131. ^ Scholia on Apollonius Rhodius, Argonautica, 1491 ff
  132. ^ Pausanias, Description of Greece, 10. 16. 5
  133. ^ Pseudo-Plutarch, On Rivers, 7. 1
  134. ^ Photius, Lexicon s. v. Linos
  135. ^ Servius on Virgil's Eclogue 1, 65
  136. ^ Photius, Lexicon, s. v. Eumolpidai
  137. ^ Pliny the Elder, Naturalis Historia, 7. 56 - 57 p. 196
  138. ^ Scholia on Apollonius Rhodius, Argonautica, 2. 498
  139. ^ Tzetzes on Lycophron, 77
  140. ^ Scholia on Apollonius Rhodius, Argonautica 4.828, referring to "Hesiod", Megalai Ehoiai fr.
  141. ^ Tzetzes on Lycophron, 266
  142. ^ Arnobius, Adversus Nationes, 4. 26; not the same as Hypsipyle of Lemnos
  143. ^ Servius on Aeneid, 3. 332
  144. ^ Stephanus of Byzantium s. v. Patara
  145. ^ Pausanias, Description of Greece, 9. 10. 5
  146. ^ Pausanias, Description of Greece, 9. 26. 1
  147. ^ Photius, Lexicon, s. v. Kynneios
  148. ^ Arnobius, Adversus Nationes, 4. 26
  149. ^ Etymologicum Magnum 507, 54, under Keios
  150. ^ Etymologicum Magnum 513, 37, under Kikones
  151. ^ Stephanus of Byzantium, s. v. Galeōtai
  152. ^ Stephanus of Byzantium, s. v. Akraiphia
  153. ^ Scholia on Pindar, Pythian Ode 4. 181
  154. ^ Suda s. v. Marathōn
  155. ^ Stephanus of Byzantium s. v Megara
  156. ^ Pausanias, Description of Greece, 8. 25. 4
  157. ^ Stephanus of Byzantium s. v. Ogkeion
  158. ^ Servius on Aeneid, 10. 179
  159. ^ αἰαῖ, αἴ in Liddell and Scott.
  160. ^ Callimachus, Hymn to Apollo, 49.
  161. ^ a b Plutarch, Life of Numa, 4. 5.
  162. ^ Nonnus, Dionysiaca, 11. 258; 19. 181.
  163. ^ Philostratus, Letters, 5. 3.
  164. ^ Antoninus Liberalis, Metamorphoses, 23.
  165. ^ Servius on Aeneid, 3. 279.
  166. ^ Plutarch, Life of Numa, 4. 5, cf. also Hyginus, Poetical Astronomy, 2. 14.
  167. ^ Clement of Rome, Homilia, 5. 15.
  168. ^ Callimachus, Hymn to Apollo2.5
  169. ^ Man Myth and Magic by Richard Cavendish
  170. ^ "Koronis". Theoi. Retrieved 30 July 2013. 
  171. ^ Livy 1.56.
  172. ^ Livy 3.63.7, 4.25.3.
  173. ^ Livy 25.12.
  174. ^ J. H. W. G. Liebeschuetz (1979). Continuity and Change in Roman Religion. Oxford: Oxford University Press. pp. 82–85. ISBN 0-19-814822-4. 
  175. ^ Suetonius, Augustus 18.2; Cassius Dio 51.1.1–3.
  176. ^ Cassius Dio 53.1.3.
  177. ^ Inscriptiones Latinae Selectae 5050, translated by Beard, Mary; North, John; Price, Simon (1998). Religions of Rome: Volume 2: A Sourcebook. Cambridge: Cambridge University Press. p. 5.7b. ISBN 0-521-45015-2.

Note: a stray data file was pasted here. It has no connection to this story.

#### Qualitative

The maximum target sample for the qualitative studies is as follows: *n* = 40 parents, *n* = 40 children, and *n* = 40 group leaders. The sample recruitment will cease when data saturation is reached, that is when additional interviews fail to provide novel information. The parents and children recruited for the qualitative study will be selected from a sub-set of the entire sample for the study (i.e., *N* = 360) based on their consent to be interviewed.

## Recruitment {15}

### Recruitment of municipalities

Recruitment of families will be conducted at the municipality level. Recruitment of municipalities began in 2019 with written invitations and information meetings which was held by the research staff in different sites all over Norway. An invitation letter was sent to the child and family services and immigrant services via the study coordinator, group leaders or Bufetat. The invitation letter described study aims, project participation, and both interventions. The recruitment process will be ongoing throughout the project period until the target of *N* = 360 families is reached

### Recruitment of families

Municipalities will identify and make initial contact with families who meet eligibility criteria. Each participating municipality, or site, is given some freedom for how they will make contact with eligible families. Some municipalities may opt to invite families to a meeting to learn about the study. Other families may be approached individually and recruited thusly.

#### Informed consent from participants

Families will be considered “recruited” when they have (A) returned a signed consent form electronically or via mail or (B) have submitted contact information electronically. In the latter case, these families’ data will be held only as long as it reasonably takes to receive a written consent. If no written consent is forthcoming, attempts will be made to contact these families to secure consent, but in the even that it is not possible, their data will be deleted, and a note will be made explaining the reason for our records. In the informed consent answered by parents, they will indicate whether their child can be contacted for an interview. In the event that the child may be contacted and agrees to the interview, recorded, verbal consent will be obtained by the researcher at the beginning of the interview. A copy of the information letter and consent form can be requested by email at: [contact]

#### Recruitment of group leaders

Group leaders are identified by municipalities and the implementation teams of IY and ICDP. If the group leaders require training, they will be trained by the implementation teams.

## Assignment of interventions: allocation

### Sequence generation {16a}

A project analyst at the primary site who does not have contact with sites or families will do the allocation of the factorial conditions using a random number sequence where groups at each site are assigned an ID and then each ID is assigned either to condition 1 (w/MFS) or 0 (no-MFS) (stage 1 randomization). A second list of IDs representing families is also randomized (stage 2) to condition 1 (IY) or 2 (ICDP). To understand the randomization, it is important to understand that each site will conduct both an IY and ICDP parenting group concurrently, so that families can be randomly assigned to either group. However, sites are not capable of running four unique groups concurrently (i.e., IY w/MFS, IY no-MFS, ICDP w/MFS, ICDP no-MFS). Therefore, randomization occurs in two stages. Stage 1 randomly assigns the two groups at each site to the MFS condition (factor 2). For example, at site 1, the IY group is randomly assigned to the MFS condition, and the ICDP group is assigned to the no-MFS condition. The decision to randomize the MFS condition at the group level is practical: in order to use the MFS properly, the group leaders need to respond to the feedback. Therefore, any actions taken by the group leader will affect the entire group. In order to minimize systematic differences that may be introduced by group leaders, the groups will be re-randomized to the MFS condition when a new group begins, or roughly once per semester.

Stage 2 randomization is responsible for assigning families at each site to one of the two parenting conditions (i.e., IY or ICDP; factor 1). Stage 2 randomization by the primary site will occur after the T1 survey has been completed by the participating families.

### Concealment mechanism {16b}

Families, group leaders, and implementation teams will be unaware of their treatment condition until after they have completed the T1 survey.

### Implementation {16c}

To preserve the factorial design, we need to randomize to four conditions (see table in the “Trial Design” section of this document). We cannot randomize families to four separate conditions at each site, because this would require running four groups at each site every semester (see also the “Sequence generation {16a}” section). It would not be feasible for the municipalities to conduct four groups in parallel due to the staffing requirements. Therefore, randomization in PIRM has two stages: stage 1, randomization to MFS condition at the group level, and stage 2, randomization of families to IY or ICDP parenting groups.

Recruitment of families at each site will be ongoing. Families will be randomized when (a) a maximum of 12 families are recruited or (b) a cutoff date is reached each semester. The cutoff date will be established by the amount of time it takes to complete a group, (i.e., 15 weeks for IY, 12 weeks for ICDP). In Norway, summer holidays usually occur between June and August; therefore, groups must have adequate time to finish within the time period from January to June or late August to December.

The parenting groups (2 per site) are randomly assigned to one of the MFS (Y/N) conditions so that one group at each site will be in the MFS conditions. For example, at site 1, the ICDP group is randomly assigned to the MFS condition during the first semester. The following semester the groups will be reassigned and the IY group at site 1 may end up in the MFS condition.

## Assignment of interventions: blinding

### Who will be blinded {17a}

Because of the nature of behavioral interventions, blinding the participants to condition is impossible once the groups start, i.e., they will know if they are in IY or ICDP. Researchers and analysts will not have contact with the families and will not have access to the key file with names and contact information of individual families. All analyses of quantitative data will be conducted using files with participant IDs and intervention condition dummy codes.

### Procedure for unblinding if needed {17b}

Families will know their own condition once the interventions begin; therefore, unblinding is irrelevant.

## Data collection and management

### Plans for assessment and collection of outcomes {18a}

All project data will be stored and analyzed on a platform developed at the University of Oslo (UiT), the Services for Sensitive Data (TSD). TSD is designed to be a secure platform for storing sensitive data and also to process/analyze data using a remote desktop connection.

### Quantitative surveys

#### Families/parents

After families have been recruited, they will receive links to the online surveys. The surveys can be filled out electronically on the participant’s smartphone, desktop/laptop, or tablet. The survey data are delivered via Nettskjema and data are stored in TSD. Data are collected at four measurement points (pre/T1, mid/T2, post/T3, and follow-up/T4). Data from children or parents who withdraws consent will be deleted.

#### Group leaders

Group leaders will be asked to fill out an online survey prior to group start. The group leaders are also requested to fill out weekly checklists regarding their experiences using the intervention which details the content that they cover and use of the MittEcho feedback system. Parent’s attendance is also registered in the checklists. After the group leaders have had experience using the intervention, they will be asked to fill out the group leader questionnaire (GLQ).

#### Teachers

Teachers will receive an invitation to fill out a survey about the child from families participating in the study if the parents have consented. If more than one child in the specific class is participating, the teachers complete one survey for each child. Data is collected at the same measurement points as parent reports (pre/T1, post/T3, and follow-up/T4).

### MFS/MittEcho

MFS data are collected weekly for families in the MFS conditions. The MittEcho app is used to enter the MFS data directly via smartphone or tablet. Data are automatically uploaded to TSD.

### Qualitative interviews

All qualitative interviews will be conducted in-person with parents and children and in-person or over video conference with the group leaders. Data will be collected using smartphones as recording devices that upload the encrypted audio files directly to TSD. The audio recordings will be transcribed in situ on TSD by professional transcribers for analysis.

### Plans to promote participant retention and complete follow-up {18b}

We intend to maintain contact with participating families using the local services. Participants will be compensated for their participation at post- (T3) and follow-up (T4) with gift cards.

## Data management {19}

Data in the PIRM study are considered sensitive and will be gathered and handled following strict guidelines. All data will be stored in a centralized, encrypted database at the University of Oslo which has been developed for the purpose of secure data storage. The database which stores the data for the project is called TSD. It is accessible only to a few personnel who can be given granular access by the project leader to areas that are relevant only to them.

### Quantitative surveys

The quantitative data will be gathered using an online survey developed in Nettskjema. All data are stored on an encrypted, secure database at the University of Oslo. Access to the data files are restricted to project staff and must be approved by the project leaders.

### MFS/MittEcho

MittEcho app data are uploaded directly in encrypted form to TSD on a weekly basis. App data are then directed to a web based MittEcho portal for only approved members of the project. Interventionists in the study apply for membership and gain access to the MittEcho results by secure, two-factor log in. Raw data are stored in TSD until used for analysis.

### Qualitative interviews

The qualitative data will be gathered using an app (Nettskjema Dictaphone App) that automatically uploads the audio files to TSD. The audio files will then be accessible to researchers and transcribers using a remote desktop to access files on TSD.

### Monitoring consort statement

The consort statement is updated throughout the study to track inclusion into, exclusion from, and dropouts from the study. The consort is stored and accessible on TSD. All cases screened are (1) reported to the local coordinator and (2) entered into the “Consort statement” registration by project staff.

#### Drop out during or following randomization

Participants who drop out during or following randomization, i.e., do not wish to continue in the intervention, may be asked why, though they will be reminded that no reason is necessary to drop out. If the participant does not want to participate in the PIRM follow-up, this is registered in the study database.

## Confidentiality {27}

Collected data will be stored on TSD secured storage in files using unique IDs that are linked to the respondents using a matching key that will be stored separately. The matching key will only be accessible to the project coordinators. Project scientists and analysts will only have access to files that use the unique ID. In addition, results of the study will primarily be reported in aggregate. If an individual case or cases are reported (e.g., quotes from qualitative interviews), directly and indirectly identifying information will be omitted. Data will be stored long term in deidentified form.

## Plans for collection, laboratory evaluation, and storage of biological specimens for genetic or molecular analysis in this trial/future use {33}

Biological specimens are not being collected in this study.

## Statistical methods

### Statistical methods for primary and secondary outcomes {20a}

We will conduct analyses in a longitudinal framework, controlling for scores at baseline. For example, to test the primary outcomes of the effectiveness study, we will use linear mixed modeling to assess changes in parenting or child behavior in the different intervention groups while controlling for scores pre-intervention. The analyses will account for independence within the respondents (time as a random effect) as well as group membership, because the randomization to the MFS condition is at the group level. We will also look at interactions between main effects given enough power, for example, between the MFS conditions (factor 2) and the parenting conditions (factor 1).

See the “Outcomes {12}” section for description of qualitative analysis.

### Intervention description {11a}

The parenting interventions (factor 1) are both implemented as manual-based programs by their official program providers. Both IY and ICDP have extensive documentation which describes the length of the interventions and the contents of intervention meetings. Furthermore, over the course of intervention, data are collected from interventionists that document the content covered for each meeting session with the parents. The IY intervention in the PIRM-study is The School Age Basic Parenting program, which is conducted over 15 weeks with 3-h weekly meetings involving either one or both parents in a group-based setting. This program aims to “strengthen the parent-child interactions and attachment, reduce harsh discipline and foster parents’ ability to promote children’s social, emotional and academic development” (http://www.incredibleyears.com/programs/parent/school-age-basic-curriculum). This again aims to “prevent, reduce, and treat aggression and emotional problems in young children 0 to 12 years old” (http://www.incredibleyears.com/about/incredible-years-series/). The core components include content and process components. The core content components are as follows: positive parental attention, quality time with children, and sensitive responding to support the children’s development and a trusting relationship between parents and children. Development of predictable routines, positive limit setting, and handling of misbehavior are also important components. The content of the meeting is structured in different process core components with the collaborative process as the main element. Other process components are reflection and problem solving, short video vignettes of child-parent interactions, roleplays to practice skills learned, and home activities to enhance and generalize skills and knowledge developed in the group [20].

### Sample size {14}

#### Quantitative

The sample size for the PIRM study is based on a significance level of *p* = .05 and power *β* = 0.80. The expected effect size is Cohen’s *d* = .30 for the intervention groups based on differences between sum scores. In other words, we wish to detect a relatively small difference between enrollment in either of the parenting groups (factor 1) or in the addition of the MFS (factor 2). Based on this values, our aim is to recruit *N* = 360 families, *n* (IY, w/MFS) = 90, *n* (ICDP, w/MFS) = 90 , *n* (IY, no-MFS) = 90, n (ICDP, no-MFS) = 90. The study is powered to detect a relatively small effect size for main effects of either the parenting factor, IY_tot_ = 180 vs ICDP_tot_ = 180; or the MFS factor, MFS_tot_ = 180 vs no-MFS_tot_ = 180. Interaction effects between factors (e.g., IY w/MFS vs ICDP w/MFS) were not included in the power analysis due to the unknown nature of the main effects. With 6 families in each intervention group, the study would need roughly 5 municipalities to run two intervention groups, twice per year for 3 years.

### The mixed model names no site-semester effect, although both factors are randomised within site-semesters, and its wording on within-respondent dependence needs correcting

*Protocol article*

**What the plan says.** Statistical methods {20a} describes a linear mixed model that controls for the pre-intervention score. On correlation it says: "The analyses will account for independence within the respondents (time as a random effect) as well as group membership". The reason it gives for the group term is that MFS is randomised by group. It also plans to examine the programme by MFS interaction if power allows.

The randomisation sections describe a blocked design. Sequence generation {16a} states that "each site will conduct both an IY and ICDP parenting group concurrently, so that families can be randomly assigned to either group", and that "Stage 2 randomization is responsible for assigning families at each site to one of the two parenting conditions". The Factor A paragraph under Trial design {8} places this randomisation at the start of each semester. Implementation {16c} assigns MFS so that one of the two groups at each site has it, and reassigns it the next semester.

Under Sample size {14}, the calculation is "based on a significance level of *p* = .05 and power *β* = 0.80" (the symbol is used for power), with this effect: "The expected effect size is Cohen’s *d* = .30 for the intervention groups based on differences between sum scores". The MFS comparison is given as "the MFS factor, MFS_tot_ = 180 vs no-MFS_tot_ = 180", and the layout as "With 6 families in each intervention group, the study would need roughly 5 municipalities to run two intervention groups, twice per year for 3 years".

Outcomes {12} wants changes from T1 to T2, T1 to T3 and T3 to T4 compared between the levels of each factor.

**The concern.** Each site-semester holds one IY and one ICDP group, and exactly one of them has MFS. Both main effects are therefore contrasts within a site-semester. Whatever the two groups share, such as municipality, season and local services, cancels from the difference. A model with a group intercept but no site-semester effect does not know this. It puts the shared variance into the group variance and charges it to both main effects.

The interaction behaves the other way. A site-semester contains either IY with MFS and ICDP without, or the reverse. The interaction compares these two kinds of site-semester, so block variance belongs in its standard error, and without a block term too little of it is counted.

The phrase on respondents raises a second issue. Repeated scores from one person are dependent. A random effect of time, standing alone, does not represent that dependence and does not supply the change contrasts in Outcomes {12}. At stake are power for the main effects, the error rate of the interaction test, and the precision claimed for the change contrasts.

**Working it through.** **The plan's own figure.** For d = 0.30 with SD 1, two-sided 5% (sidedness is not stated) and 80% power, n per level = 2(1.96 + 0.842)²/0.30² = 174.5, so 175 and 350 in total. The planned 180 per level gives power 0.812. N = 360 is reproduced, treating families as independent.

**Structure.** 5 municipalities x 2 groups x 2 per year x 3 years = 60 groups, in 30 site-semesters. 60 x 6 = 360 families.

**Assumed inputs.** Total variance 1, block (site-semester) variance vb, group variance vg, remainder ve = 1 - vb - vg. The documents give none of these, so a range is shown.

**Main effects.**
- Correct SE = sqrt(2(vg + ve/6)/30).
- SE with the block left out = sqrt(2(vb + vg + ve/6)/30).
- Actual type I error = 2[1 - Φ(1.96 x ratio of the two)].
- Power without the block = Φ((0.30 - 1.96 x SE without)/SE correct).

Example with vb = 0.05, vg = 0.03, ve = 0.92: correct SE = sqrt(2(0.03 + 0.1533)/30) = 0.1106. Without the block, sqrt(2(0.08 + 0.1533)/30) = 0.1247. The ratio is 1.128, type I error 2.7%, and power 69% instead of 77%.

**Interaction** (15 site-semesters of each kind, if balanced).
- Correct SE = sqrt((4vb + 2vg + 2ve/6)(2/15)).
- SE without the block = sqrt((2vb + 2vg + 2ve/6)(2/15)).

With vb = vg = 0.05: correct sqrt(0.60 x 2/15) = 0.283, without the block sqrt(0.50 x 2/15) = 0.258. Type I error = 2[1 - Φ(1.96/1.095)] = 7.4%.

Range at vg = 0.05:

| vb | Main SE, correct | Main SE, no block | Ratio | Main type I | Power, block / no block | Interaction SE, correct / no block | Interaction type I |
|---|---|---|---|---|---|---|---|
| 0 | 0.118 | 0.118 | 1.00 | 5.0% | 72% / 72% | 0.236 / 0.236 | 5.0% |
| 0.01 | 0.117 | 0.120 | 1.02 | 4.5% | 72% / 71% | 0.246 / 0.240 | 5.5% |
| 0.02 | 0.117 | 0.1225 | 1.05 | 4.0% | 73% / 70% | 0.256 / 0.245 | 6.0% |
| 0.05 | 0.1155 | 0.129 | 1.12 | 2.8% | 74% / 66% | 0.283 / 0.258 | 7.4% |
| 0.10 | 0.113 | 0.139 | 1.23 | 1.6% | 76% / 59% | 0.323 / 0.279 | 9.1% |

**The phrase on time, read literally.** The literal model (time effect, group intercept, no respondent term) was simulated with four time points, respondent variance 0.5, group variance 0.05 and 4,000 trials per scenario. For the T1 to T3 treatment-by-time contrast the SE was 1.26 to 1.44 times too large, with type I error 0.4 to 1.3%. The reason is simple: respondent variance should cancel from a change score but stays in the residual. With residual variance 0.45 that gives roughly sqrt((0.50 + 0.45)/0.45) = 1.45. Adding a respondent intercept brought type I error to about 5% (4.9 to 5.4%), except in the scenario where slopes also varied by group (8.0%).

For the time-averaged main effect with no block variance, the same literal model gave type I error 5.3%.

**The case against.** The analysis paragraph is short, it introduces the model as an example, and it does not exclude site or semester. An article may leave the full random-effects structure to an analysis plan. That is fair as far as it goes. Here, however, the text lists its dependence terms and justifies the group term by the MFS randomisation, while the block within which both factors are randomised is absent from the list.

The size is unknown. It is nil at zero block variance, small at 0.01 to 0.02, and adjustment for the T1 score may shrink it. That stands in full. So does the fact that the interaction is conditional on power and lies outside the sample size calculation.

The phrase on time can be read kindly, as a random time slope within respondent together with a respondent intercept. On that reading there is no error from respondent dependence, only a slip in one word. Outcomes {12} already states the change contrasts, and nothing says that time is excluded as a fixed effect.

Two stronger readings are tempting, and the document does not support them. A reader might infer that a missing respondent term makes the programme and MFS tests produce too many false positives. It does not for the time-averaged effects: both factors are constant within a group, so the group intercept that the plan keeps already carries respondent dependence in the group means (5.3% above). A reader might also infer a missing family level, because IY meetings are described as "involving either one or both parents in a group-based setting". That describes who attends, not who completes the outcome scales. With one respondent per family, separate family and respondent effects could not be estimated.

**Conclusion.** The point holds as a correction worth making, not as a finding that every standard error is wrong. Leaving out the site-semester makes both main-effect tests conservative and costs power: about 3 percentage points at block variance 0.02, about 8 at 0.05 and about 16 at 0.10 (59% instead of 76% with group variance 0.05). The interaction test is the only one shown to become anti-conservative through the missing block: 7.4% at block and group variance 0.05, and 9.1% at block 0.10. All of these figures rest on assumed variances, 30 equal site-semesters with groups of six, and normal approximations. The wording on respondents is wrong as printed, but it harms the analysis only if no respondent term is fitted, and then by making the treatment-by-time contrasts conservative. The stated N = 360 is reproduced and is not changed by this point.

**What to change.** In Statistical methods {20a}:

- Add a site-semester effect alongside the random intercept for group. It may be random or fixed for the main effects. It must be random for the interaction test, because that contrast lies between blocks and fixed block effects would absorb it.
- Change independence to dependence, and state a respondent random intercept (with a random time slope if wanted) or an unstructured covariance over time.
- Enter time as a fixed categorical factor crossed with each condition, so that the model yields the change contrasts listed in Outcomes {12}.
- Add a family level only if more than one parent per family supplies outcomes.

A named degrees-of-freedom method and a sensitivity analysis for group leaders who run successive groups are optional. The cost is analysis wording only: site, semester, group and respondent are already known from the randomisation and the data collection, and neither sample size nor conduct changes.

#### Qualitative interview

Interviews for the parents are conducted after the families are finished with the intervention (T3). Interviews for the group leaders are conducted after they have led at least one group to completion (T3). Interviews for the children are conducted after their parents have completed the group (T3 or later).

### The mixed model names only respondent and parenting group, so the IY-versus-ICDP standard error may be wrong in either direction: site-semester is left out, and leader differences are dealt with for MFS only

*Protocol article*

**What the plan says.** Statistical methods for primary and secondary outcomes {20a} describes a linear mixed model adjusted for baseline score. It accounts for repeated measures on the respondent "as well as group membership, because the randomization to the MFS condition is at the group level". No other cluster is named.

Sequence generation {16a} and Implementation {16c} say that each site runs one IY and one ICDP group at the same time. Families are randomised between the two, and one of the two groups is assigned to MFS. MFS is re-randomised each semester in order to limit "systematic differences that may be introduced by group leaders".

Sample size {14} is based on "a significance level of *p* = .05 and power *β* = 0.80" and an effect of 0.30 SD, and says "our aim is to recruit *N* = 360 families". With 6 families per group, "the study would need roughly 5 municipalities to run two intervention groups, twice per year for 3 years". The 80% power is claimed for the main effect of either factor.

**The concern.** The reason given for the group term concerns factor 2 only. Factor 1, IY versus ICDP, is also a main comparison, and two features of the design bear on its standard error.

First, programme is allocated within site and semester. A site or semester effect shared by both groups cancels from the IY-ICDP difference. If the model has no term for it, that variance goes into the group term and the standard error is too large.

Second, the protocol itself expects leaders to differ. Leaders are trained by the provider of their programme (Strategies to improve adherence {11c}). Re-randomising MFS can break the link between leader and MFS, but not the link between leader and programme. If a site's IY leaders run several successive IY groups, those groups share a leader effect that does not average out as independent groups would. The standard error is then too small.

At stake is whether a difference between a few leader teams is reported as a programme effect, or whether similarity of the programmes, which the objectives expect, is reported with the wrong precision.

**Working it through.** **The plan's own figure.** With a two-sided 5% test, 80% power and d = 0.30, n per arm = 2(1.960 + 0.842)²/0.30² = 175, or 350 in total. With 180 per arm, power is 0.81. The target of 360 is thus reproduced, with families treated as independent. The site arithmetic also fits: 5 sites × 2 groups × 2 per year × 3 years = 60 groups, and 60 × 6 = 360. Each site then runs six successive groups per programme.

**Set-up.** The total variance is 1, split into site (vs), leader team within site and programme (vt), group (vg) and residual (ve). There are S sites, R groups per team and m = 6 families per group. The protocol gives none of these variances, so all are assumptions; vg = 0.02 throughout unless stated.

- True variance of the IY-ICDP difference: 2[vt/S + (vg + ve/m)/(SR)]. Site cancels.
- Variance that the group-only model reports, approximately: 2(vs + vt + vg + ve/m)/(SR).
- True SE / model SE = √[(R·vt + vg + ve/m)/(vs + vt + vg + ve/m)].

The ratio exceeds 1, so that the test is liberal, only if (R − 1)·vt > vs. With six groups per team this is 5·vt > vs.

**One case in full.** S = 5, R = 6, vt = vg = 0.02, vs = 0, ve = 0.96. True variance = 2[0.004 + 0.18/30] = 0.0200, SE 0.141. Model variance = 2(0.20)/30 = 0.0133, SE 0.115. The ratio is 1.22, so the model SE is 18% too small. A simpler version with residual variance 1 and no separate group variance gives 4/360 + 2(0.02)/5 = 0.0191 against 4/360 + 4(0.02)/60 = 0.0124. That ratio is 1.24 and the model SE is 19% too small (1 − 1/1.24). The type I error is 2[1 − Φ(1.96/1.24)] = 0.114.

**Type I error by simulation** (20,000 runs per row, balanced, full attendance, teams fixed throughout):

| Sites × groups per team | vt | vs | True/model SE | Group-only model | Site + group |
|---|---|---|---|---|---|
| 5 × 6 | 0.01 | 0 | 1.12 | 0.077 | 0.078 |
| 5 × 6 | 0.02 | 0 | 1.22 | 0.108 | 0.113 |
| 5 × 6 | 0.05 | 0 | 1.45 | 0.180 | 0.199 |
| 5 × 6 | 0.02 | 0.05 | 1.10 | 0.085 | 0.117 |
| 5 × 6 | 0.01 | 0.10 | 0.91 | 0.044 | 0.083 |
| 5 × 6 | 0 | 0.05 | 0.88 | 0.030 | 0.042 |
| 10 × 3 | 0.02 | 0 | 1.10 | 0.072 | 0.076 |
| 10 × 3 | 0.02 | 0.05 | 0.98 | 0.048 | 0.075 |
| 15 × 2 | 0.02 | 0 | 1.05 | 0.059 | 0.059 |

178. ^ a b c E. Homann-Wedeking. Transl. J.R. Foster (1968). Art of the world. Archaic Greece, Methuen & Co Ltd. London, pp. 63–65, 193.
  179. ^ a b c R. Carpenter (1975). The esthetic basis of Greek art. Indiana University Press. pp. 55–58.
  180. ^ V.I. Leonardos(1895). Archaelogiki Ephimeris, Col 75, n 1.
  181. ^ Lechat (1904). La sculpture Attic avant Phidias, p. 23.
  182. ^ a b c C. M. Bowra (1957). The Greek experience, pp. 144–152.
  183. ^ See ἄτη in Liddell and Scott.
  184. ^ C.M. Bowra. The Greek experience, p. 159.
  185. ^ a b F. Schachermeyer (1964). Die Minoische Kultur des alten Creta, Kohlhammer Stuttgart, pp. 242–244.
  186. ^ J. Ducat (1971). Les Kouroi des Ptoion.
  187. ^ Homann-Wedeking (1966). Art of the World. Archaic Greece, pp. 144–150.
  188. ^ "Each part (finger, palm, arm, etc) transmitted its individual existence to the next, and then to the whole" : Canon of Polykleitos, also Plotinus, Ennead I vi. i: Nigel Spivey (1997). Greek art, Phaidon Press Ltd. London. pp. 290–294.
  189. ^ "Mosaics in Tunisia,Apollo and the Muses". Web.archive.org. 8 July 2008. Retrieved 30 July 2013. 
  190. ^ Bieber 1964, Yalouris 1980.

References

Primary sources

Head of the Apollo Belvedere

Secondary sources

  • M. Bieber, 1964. Alexander the Great in Greek and Roman Art. Chicago.
  • Hugh Bowden, 2005. Classical Athens and the Delphic Oracle: Divination and Democracy. Cambridge University Press.
  • Walter Burkert, 1985. Greek Religion (Harvard University Press) III.2.5 passim
  • Fritz Graf (2009). Apollo. Taylor & Francis US. ISBN 978-0-415-31711-5. 
  • Robert Graves, 1960. The Greek Myths, revised edition. Penguin.
  • Miranda J. Green, 1997. Dictionary of Celtic Myth and Legend, Thames and Hudson.
  • Karl Kerenyi, 1953. Apollon: Studien über Antiken Religion und Humanität revised edition.
  • Karl Kerenyi, 1951. The Gods of the Greeks
  • Mertens, Dieter; Schutzenberger, Margareta. Città e monumenti dei Greci d'Occidente: dalla colonizzazione alla crisi di fine V secolo a.C.. Roma L'Erma di Bretschneider, 2006. ISBN 88-8265-367-6.
  • Martin Nilsson, 1955. Die Geschichte der Griechische Religion, vol. I. C.H. Beck.
  • Pauly–Wissowa, Realencyclopädie der klassischen Altertumswissenschaft: II, "Apollon". The best repertory of cult sites (Burkert).
  • Pfeiff, K.A., 1943. Apollon: Wandlung seines Bildes in der griechischen Kunst. Traces the changing iconography of Apollo.
  • D.S.Robertson (1945) A handbook of Greek and Roman Architecture Cambridge University Press
  • Smith, William; Dictionary of Greek and Roman Biography and Mythology, London (1873). "Apollo"
  • Spivey Nigel (1997) Greek art Phaedon Press Ltd.

External links